In the traditional model of legal education, schools offer a general professional degree in law. No majors or concentrations. Schools provide a strong foundation of legal analysis and grounding in the common law, on the assumption that law firms will teach new associates the specifics of what they need to practice law, whether that means drafting deal documents or taking a deposition.
In the emerging model, law students must add on a degree, certificate or other indication of readiness to engage in a particular practice area or industry. N.Y.U.’s strategy committee described this goal as providing “professional pathways that prepare students to operate in a world that demands increasing specialization.” (Full disclosure: I was a visiting professor of law at N.Y.U. in 2010.)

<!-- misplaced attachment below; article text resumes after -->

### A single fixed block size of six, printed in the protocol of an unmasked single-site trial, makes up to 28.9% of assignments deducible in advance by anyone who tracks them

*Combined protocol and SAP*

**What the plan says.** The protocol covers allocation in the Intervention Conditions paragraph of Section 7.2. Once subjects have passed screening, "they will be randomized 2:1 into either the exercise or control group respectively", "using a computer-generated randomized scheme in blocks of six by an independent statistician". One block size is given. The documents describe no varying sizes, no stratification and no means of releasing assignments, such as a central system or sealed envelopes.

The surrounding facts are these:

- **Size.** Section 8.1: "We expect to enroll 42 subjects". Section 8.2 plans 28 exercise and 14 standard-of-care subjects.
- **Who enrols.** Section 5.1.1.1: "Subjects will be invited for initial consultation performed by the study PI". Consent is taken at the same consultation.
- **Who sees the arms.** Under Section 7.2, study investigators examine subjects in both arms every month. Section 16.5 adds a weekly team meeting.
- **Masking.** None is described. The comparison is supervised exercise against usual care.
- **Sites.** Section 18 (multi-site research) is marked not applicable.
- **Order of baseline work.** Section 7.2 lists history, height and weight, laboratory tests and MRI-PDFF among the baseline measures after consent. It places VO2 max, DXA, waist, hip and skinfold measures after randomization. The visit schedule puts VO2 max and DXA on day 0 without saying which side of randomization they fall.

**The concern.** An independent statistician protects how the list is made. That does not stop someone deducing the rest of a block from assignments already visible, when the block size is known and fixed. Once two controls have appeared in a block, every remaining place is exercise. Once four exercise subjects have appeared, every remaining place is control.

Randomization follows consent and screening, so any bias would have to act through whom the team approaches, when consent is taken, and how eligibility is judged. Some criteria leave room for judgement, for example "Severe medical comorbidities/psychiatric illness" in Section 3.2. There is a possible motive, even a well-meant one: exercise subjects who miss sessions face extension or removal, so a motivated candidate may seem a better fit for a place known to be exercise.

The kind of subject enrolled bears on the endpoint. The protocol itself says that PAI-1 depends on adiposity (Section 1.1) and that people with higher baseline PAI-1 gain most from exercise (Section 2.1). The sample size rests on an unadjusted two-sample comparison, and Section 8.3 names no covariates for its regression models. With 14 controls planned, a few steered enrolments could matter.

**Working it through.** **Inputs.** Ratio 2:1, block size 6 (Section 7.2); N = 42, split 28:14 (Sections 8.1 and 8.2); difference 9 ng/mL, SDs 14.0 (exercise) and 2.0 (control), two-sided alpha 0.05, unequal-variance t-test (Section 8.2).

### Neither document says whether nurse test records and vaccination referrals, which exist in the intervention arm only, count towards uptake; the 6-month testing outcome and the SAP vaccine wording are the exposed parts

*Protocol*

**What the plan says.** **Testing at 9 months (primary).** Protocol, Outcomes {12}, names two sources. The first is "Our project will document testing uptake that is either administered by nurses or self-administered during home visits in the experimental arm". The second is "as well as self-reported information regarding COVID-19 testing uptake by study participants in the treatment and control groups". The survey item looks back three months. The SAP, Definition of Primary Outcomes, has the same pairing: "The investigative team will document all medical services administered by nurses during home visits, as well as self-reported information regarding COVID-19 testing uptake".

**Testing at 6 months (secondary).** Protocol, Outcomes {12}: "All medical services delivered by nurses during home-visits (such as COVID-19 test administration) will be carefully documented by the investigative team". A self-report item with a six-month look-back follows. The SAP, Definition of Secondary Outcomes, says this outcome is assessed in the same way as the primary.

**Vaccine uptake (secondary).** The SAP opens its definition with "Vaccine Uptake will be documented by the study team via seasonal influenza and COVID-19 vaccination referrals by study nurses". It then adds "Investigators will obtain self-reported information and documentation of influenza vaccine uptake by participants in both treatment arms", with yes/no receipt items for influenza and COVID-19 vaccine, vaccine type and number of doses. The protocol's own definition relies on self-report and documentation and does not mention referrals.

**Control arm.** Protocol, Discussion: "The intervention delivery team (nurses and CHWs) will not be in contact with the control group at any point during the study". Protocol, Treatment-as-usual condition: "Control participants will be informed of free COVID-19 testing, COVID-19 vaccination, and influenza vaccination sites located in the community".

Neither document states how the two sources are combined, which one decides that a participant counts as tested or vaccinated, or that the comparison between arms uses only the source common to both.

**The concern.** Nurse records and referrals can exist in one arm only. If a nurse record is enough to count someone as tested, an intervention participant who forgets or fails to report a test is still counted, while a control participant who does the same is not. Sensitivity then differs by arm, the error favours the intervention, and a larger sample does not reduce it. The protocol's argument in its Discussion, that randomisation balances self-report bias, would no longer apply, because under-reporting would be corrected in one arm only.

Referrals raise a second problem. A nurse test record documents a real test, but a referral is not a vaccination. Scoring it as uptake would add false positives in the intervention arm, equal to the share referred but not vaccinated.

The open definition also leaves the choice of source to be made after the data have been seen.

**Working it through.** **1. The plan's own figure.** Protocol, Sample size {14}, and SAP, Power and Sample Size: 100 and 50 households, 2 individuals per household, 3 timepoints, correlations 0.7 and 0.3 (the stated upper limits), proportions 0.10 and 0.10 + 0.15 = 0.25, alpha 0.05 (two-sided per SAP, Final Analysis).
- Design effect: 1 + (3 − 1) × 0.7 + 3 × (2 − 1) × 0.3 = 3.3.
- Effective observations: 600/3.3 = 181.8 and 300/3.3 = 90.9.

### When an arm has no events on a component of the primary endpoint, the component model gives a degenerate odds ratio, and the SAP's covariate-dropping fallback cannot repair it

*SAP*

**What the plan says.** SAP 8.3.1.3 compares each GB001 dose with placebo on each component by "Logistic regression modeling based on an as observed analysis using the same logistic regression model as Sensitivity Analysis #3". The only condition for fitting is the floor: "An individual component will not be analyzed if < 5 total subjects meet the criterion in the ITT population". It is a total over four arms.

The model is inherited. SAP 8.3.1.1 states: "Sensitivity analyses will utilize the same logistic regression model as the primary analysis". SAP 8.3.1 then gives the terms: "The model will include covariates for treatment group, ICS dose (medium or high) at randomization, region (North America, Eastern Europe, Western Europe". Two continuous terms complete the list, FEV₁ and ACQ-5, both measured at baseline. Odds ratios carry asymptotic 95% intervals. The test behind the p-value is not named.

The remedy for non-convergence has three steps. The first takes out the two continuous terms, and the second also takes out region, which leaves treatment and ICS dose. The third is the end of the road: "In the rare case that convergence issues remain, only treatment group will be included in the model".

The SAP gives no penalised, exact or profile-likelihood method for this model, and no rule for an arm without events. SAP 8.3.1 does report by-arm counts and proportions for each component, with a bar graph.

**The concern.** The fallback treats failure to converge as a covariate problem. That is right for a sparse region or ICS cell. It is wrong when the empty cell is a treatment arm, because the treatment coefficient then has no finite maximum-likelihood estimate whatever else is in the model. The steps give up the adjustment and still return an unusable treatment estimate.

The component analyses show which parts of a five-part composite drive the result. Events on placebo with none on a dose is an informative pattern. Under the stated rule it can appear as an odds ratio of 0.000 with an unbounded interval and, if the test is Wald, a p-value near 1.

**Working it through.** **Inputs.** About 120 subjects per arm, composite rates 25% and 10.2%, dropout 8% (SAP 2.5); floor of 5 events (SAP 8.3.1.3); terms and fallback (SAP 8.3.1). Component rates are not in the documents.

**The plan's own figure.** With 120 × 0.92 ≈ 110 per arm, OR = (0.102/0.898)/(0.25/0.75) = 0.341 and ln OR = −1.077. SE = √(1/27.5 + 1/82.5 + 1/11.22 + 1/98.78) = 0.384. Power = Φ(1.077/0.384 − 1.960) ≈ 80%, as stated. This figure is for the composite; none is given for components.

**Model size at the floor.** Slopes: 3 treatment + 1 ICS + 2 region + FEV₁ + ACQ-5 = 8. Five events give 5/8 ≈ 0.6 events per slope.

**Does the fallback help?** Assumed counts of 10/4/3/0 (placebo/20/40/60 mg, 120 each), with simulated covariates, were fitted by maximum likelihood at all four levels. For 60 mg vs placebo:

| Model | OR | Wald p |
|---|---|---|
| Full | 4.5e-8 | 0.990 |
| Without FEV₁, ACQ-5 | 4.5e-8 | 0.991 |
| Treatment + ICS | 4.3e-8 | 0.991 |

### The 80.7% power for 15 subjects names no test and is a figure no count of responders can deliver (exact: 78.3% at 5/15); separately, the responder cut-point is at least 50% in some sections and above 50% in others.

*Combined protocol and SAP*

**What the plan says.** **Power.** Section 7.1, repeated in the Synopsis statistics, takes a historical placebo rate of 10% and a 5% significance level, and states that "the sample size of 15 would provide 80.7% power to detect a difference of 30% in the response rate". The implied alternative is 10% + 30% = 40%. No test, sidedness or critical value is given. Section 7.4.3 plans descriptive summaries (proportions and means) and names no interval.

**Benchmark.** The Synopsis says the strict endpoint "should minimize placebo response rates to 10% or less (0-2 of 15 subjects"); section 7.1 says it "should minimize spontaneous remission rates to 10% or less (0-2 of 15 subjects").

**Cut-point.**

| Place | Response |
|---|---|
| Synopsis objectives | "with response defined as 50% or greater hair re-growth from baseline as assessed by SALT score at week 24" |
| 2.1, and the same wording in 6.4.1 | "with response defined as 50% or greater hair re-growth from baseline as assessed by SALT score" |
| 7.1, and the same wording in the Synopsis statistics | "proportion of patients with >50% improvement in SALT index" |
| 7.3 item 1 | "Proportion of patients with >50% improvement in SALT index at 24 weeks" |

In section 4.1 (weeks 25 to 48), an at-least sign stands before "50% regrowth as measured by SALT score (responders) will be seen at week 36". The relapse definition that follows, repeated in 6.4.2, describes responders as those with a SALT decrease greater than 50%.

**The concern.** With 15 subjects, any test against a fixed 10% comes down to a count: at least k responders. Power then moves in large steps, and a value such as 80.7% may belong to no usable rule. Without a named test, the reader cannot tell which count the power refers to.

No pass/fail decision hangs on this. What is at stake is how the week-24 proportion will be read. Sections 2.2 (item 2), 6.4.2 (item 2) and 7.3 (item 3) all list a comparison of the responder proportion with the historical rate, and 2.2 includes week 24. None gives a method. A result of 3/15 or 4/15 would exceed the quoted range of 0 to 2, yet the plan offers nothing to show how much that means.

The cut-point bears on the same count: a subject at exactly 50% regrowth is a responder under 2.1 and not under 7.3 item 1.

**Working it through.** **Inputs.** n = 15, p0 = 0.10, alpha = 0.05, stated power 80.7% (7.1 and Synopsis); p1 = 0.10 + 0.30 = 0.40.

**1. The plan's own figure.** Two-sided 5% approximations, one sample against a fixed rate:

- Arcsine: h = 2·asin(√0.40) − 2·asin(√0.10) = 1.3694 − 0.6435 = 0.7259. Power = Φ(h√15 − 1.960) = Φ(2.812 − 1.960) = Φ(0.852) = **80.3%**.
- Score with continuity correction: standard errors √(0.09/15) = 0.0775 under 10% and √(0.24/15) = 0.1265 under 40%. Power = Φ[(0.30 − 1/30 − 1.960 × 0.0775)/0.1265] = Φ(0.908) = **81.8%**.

Comment by Tillers: But if the new N.Y.U. program does not attempt to teach evidential analysis (statistical analysis is a subset of evidential analysis), N.Y.U.'s new program may turn out to be a retrogade step. Evidence mediates between legal principles and real-world conditions.
Evidence marshaling software MarshalPlan